"I would stay it's starting over for the most part," Krystkowiak said. "We've got four guys back from last year's team. There's going to be a number of new faces. We've got a new staff."
That, however, doesn't mean everything is new.
The program does have a winning tradition (UCLA and Arizona are the only Pac-12 teams to play more NCAA Tournament games than the Utes), Krystkowiak noted, plus a great arena.
It remains to be seen if the element of surprise could also be factor this season because of all the changes.
"I don't know if you would say it's an advantage. It makes you dangerous if you can win. If we've won three games in a row when we're playing somebody, they'd probably feel like we're a little more dangerous because they don't understand what we're doing," Krystkowiak said. "But you know, what with today's film and the way you can break it down pretty quick, it won't take long for staffs to figure out what you are trying to do."
As for what the Utes will do, Krystkowiak acknowledged it'll depend on the team's personnel. Once they get more familiar with the players, the coaching staff will put them into position to be successful.
In the meantime, Utah's coaches are getting a handle of what the other Pac-12 teams are doing as far as schemes and tendencies. They've divided things up and will make presentations to the rest of the staff.
Krystkowiak has hired former Ute point guard Tommy Connor (Westminster), DeMarlo Slocum (Colorado State) and Andy Hill (Montana) as his assistants. Longtime Salt Lake Community College coach Norm Parrish is the new director of basketball operations.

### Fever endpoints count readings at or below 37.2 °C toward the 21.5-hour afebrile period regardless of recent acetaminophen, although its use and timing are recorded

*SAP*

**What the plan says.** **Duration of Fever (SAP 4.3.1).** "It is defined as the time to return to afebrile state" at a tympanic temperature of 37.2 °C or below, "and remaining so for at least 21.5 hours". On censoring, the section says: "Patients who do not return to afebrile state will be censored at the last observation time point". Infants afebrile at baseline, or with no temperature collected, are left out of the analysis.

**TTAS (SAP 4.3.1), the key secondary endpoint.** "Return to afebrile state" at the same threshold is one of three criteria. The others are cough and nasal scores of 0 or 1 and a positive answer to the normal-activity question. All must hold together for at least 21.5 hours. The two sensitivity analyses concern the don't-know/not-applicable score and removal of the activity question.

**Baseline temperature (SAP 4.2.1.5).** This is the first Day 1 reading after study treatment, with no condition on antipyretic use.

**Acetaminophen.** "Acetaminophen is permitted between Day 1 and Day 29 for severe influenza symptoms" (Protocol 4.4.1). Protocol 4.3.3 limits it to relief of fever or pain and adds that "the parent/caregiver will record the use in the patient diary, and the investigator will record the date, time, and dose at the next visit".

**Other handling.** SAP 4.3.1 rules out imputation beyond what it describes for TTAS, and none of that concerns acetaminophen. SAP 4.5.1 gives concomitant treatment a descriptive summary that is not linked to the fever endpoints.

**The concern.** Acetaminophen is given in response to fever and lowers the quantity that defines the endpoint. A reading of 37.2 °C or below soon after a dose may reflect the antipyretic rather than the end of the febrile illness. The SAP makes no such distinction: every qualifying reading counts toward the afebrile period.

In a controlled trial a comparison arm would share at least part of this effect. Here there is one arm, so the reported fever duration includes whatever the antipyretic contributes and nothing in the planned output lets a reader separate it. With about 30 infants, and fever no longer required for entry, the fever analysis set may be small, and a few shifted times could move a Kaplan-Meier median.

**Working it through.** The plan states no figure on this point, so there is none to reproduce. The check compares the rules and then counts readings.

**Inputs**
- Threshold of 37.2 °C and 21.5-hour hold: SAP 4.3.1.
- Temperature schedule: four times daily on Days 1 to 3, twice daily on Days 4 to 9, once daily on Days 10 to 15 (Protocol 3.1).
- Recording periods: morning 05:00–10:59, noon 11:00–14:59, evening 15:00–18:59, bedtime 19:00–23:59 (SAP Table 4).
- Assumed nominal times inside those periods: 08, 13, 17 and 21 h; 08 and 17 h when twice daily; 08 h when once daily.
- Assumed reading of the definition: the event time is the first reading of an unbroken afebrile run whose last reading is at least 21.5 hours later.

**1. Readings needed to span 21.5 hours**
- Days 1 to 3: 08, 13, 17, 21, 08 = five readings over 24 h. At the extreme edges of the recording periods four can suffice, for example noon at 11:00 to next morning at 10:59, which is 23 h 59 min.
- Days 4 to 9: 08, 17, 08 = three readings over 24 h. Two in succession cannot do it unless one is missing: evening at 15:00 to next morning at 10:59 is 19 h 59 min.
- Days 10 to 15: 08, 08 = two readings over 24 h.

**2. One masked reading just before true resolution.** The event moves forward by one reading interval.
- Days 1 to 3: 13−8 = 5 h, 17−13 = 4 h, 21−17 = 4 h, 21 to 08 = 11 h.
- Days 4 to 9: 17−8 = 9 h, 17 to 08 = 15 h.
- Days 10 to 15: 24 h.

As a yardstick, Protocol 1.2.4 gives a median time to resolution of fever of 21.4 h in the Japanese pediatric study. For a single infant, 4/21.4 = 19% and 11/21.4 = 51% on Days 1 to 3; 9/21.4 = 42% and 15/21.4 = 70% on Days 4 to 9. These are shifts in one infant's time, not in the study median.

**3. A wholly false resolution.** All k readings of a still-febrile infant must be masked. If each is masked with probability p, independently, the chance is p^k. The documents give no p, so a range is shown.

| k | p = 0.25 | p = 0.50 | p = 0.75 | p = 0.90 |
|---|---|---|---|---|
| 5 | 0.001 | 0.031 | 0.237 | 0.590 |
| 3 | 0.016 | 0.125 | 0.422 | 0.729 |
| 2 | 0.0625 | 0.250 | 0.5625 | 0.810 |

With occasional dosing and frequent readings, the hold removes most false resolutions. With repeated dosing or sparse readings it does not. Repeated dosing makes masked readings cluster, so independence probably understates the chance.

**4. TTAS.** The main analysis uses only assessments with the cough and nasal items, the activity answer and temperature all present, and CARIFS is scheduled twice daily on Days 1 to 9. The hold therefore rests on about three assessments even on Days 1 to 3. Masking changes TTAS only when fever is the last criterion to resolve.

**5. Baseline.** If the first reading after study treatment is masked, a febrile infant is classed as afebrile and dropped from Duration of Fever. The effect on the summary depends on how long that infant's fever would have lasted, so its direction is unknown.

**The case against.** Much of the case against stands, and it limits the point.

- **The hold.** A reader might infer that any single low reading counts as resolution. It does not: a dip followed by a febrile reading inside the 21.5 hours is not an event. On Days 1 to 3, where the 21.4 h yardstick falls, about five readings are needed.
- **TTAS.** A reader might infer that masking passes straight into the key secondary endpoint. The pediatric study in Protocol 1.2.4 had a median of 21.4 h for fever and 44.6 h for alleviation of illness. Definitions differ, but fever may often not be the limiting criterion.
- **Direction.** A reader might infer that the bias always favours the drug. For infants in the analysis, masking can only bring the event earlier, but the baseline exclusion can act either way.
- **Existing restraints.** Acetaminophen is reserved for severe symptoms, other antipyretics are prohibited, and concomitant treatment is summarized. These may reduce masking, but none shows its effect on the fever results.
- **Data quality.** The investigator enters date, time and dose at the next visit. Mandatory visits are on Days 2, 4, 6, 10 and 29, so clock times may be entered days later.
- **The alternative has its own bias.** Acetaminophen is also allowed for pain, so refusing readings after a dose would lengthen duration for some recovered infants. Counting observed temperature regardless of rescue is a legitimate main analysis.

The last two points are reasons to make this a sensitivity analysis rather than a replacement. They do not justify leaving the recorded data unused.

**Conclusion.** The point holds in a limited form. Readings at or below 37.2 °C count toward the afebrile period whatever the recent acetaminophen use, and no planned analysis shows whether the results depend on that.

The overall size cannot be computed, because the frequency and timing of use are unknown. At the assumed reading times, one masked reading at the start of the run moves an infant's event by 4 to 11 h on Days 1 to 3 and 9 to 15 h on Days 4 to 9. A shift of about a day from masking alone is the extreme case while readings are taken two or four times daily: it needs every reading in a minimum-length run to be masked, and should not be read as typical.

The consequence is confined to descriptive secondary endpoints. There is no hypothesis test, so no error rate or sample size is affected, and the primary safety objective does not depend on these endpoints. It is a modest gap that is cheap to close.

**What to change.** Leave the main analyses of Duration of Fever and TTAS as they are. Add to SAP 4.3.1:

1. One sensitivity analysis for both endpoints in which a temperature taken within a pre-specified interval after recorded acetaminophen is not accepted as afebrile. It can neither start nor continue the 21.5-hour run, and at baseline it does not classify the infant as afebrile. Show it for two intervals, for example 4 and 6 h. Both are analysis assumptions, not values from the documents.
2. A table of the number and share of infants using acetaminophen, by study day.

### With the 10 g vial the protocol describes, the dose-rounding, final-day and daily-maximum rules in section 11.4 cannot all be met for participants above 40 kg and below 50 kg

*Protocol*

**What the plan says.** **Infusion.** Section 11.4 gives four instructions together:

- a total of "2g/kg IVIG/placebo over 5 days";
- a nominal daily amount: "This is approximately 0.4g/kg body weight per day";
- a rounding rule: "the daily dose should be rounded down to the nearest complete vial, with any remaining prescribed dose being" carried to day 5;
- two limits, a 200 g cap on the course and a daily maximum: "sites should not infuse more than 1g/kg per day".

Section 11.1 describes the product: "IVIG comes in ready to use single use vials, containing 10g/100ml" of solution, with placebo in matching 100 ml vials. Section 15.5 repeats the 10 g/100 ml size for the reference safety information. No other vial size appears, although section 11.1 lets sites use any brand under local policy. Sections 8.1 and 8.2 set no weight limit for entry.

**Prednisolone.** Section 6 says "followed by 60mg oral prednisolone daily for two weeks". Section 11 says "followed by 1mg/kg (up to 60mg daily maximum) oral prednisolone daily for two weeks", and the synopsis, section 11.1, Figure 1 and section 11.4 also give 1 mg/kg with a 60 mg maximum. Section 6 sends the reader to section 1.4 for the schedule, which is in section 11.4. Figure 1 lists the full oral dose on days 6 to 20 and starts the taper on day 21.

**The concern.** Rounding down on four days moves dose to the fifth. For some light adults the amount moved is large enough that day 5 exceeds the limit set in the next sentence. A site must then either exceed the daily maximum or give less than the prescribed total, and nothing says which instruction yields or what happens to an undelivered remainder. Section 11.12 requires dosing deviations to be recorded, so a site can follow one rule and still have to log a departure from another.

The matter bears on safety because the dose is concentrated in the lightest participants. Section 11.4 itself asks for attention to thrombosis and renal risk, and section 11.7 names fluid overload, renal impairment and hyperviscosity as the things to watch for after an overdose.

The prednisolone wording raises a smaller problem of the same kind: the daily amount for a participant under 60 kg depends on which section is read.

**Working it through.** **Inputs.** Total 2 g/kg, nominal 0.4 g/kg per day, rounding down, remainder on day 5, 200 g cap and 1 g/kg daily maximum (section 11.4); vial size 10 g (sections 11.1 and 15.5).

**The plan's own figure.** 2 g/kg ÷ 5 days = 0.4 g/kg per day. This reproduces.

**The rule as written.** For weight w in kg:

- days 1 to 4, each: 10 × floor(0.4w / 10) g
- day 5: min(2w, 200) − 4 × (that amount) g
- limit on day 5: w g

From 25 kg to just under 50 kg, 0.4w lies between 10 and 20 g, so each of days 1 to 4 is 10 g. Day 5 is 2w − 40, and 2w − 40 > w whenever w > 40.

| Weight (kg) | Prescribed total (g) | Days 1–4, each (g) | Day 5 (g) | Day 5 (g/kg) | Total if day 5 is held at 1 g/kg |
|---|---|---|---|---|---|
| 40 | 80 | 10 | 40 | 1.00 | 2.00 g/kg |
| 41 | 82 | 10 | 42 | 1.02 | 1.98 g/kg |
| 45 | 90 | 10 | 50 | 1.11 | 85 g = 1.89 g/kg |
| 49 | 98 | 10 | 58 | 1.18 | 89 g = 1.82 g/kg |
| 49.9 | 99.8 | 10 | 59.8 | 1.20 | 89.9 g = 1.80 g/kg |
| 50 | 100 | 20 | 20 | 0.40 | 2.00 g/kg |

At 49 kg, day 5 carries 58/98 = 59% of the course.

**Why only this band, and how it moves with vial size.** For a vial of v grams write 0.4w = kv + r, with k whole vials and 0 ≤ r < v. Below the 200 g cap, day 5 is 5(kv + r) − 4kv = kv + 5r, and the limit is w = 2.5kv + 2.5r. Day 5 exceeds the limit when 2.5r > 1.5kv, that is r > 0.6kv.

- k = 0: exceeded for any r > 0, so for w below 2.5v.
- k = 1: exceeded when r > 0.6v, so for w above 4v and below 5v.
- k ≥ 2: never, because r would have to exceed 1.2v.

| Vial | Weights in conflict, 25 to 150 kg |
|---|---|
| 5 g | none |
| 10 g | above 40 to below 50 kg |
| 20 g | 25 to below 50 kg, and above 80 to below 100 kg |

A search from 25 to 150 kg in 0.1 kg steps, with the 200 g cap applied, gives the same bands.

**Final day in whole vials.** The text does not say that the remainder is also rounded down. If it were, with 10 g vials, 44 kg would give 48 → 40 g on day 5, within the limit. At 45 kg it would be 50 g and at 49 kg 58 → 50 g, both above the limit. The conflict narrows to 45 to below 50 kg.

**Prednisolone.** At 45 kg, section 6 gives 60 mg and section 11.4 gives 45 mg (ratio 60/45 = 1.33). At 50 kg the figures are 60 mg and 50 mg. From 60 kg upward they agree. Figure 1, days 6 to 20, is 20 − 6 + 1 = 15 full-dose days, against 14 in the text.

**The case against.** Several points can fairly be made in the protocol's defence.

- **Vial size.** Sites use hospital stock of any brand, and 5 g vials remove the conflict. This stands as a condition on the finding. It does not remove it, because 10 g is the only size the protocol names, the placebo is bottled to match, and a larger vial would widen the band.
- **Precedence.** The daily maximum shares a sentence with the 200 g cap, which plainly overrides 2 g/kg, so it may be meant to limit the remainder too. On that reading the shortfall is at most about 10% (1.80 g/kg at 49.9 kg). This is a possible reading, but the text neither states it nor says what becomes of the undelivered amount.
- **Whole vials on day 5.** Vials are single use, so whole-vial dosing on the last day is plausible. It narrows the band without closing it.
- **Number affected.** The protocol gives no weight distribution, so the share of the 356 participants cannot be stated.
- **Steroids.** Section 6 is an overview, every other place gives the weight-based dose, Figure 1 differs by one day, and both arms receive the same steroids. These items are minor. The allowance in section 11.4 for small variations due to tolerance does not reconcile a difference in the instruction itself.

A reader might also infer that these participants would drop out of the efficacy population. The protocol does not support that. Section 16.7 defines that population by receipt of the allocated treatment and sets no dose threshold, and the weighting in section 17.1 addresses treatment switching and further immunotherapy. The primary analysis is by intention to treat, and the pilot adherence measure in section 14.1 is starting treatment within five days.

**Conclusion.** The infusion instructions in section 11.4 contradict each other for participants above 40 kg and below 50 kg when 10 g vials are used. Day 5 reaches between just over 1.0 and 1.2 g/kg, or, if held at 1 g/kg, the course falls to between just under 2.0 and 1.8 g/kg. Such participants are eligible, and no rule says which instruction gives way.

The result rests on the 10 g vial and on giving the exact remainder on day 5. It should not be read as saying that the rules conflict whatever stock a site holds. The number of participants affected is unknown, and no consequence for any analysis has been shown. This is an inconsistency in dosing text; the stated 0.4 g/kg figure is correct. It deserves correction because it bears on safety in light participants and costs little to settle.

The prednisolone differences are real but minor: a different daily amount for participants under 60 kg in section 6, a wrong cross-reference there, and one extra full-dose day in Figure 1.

"I'm really excited about this coaching staff," Foster said. "They not only know how to work hard, they know how to work smart. They're very skilled in coaching. Each coach brings to the team a certain piece of experience from the past."
Getting to the good ol' days is exactly what the Utes aim to do when they join the Pac-12.
"It's a great opportunity," Foster said. "We're excited."
Utah men's basketball at a glance
Biggest advantage: The Huntsman Center is the biggest venue in the league. However, the 15,000-seat arena has been far from full in recent years as attendance has dwindled. The element of surprise, though, with a new coaching staff and a revamped roster, may be Utah's greatest advantage.
Biggest challenge: The schedule. It remains to be seen how Utah will fare against a steady diet of Arizona, Arizona State, California, Colorado, Oregon, Oregon State, Stanford, UCLA, USC, Washington and Washington State.
Number: 4 Just four players (David Foster, Chris Hines, Josh Washburn, Jiggy Watkins) return from last season's 13-18 team that led to coach Jim Boylen's dismissal.
Utah athletics director Chris Hill says of Krystkowiak: "There are tremendous challenges ahead as we go into the Pac-12. We'll have a competition level at the highest we've ever had. I couldn't think of anyone better that would bring with us that toughness and discipline to make us successful."
Leaders of the Pac: UCLA has won the regular-season title 30 times. California is second with 15, while Arizona and Stanford have won the crown 12 and 11 times, respectively. Washington has won the past two conference tournaments.
Bottom line: Utah's first season in the Pac-12 carries low expectations. The program is rebuilding and enters the upcoming campaign with more questions than answers.
NCAA scholarship max limit: 13
Utah actual award, 2010-11: 12.5
Pac-12 men's basketball programs: Arizona, Arizona State, California, Colorado, Oregon, Oregon State, Stanford, UCLA, USC, Washington, Washington State.
Note: The University of Utah offers the NCAA maximum for all sports, should the coach want to use them. Numbers reflect not only people who have quit, are cut or withdrawn, but also cases where a coach held back scholarships (or parts of scholarships in the case of the equivalency sports) in one year so that they would have more to use in another year.